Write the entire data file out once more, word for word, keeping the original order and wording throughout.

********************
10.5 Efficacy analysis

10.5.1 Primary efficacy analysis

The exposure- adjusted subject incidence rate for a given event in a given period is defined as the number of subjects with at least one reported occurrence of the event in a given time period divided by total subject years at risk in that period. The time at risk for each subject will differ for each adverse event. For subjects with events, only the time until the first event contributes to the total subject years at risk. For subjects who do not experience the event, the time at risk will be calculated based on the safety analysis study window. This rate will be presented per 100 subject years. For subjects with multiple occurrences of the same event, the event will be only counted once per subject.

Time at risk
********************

10.5 Efficacy analysis

10.5.1 Primary efficacy analysis

The exposure- adjusted subject incidence rate for a given event in a given period is defined as the number of subjects with at least one reported occurrence of the event in a given time period divided by total subject years at risk in that period. The time at risk for each subject will differ for each adverse event. For subjects with events, only the time until the first event contributes to the total subject years at risk. For subjects who do not experience the event, the time at risk will be calculated based on the safety analysis study window. This rate will be presented per 100 subject years. For subjects with multiple occurrences of the same event, the event will be only counted once per subject.

Time at risk